Use the force: biomechanical model helps predict future heart attacks – Physics World
Understanding the forces behind blood clot formation could be the key to improving heart attack prevention methods, according to researchers from University Hospital of the RWTH Aachen in Germany.
Their proof-of-concept study, published in eLife, uses patient-specific computer models to examine the forces responsible for coronary plaque rupture. Plaques are fat deposits that can line the heart’s arteries; if a plaque breaks away from the artery wall, it can form a clot and subsequently cause a heart attack. Knowing when and where a plaque might rupture, based on the stresses exerted upon it, could allow physicians to provide life-saving preventive care.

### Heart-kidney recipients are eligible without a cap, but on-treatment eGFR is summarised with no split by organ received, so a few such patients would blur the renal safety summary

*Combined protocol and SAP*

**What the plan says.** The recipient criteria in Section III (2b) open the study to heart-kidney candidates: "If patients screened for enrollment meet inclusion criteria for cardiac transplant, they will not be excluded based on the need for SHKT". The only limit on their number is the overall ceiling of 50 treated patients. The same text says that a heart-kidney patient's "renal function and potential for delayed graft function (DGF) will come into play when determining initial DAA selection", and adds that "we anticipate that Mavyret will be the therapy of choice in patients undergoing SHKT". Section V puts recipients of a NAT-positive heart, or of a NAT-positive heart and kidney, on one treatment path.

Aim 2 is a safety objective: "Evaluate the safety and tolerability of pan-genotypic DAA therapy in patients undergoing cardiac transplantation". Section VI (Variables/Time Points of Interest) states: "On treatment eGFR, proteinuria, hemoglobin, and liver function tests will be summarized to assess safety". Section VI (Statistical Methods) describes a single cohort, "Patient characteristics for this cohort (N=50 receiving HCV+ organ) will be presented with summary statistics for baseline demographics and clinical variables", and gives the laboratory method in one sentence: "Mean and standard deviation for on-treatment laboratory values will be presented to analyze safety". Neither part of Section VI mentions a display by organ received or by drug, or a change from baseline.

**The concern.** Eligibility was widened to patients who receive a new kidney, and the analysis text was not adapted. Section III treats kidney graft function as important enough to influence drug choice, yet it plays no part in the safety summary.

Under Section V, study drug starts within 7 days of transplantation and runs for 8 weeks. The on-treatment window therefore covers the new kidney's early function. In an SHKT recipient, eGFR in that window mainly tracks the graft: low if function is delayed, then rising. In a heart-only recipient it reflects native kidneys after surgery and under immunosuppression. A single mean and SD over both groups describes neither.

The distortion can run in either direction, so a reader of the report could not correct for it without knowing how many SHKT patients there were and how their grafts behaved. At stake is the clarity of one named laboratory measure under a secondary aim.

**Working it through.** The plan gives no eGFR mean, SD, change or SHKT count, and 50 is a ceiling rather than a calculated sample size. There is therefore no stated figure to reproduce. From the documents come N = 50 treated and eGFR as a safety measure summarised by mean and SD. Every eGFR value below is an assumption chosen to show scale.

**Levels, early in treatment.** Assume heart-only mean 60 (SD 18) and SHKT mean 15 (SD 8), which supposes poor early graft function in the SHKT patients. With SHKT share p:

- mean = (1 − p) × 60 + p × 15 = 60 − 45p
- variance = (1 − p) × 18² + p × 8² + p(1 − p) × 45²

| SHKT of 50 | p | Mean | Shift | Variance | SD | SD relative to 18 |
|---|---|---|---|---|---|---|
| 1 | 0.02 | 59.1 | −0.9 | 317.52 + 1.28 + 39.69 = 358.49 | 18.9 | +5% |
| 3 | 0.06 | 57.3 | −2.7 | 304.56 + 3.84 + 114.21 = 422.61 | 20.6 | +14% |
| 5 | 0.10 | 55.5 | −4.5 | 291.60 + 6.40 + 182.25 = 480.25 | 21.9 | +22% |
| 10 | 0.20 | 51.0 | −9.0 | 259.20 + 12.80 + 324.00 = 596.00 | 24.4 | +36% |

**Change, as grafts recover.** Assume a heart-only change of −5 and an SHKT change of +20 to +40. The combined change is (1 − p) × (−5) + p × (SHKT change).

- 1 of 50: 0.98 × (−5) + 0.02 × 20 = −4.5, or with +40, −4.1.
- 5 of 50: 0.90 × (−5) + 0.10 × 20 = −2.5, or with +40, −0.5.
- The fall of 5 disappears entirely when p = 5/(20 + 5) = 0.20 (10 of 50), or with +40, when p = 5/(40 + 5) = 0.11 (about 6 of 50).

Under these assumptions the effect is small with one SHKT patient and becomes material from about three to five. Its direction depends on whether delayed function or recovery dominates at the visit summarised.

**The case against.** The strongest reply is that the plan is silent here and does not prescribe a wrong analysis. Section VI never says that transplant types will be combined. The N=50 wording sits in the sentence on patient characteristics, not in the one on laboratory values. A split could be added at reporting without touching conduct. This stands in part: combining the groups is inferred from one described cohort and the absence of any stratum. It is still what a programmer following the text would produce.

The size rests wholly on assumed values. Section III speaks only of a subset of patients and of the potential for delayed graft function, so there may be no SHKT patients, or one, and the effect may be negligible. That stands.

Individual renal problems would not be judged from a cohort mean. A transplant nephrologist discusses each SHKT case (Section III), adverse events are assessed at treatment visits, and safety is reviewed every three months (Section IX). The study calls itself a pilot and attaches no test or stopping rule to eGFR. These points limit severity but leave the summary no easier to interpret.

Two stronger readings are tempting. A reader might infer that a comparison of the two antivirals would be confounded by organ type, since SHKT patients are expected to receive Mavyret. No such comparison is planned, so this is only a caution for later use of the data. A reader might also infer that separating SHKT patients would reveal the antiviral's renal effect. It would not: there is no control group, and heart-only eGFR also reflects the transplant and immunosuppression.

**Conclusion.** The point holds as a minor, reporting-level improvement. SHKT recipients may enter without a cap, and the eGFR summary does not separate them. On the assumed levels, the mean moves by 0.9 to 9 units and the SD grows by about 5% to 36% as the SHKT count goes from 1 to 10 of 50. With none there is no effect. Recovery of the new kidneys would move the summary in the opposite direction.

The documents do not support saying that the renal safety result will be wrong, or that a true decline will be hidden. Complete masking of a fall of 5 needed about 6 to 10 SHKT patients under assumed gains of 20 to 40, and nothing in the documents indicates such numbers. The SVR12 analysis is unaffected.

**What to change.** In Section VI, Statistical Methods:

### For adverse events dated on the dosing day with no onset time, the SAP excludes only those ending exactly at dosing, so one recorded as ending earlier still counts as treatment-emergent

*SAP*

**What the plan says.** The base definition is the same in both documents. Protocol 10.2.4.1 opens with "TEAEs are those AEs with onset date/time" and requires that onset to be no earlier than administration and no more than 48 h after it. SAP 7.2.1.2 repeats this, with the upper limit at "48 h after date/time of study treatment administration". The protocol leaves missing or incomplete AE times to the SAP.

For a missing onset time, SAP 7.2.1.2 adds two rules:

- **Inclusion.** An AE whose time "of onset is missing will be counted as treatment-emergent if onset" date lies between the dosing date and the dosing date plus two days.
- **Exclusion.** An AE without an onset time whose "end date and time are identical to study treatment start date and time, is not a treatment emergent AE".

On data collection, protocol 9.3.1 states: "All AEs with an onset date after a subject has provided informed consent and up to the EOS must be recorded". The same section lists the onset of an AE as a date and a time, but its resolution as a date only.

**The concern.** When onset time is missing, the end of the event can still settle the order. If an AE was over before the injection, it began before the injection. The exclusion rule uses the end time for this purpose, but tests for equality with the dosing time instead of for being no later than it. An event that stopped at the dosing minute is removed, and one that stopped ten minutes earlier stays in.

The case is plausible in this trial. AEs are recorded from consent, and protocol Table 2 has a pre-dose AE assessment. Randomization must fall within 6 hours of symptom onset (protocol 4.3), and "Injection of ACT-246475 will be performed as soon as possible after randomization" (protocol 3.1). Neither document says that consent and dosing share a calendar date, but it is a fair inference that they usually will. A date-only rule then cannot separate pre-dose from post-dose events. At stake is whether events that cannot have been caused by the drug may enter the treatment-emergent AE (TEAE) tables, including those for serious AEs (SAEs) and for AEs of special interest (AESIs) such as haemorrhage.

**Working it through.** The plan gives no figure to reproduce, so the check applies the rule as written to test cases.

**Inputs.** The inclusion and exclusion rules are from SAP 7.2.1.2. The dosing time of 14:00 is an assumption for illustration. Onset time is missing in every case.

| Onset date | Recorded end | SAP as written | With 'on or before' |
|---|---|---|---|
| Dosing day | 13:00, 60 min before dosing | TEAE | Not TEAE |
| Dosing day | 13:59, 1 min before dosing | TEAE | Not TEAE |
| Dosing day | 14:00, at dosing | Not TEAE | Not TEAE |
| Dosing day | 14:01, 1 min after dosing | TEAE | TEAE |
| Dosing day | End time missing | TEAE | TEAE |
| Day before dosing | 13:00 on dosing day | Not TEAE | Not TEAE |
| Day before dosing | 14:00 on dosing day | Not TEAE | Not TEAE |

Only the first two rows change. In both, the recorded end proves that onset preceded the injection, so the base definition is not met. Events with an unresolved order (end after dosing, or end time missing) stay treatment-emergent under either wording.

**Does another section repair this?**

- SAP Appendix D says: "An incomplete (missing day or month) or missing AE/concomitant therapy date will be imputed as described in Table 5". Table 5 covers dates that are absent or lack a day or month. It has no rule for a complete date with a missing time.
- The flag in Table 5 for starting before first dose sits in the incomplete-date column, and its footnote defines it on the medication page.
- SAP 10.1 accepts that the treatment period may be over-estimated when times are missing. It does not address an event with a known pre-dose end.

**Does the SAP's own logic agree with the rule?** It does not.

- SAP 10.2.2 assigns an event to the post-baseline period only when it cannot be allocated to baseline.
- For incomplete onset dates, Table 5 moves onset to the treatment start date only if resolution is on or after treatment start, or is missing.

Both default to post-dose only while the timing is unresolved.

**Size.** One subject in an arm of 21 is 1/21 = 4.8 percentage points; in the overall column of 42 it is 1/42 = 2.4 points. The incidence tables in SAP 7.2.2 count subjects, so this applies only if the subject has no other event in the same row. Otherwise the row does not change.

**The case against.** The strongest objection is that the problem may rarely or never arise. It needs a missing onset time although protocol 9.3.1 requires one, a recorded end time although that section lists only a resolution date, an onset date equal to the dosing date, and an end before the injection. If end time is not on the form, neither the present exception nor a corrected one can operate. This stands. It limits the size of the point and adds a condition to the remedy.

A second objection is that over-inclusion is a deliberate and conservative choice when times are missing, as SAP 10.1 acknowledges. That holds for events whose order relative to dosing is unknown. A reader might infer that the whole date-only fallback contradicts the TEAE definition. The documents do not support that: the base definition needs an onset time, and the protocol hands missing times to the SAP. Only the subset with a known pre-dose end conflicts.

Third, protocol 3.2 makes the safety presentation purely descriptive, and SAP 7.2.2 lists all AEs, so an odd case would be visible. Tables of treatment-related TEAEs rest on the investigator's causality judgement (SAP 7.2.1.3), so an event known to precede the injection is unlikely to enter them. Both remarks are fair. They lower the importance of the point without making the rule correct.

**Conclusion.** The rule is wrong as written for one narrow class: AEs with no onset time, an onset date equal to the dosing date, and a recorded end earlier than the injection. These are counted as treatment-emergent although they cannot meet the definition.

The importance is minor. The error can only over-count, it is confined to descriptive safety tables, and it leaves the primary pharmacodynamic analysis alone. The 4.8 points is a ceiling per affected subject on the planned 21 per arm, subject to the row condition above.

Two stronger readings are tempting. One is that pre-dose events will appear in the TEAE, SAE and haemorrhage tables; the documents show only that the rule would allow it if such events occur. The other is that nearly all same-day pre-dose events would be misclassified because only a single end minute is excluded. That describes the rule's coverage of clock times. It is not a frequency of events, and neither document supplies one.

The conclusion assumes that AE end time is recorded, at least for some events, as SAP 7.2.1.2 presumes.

“Including such analyses in clinical practice might allow cardiologists to predict a future myocardial infarction [heart attack] by looking – among other factors – at the stress distributions in diseased vessels,” says study author Mathias Burgmaier in a press statement.
Coronary plaques consist of a layer of fibrous connective tissue (fibrous cap) covering a lipid-rich necrotic core. It is known that the cap fails when it is subjected to forces higher than its tensile strength. Nevertheless, the disruptive forces …
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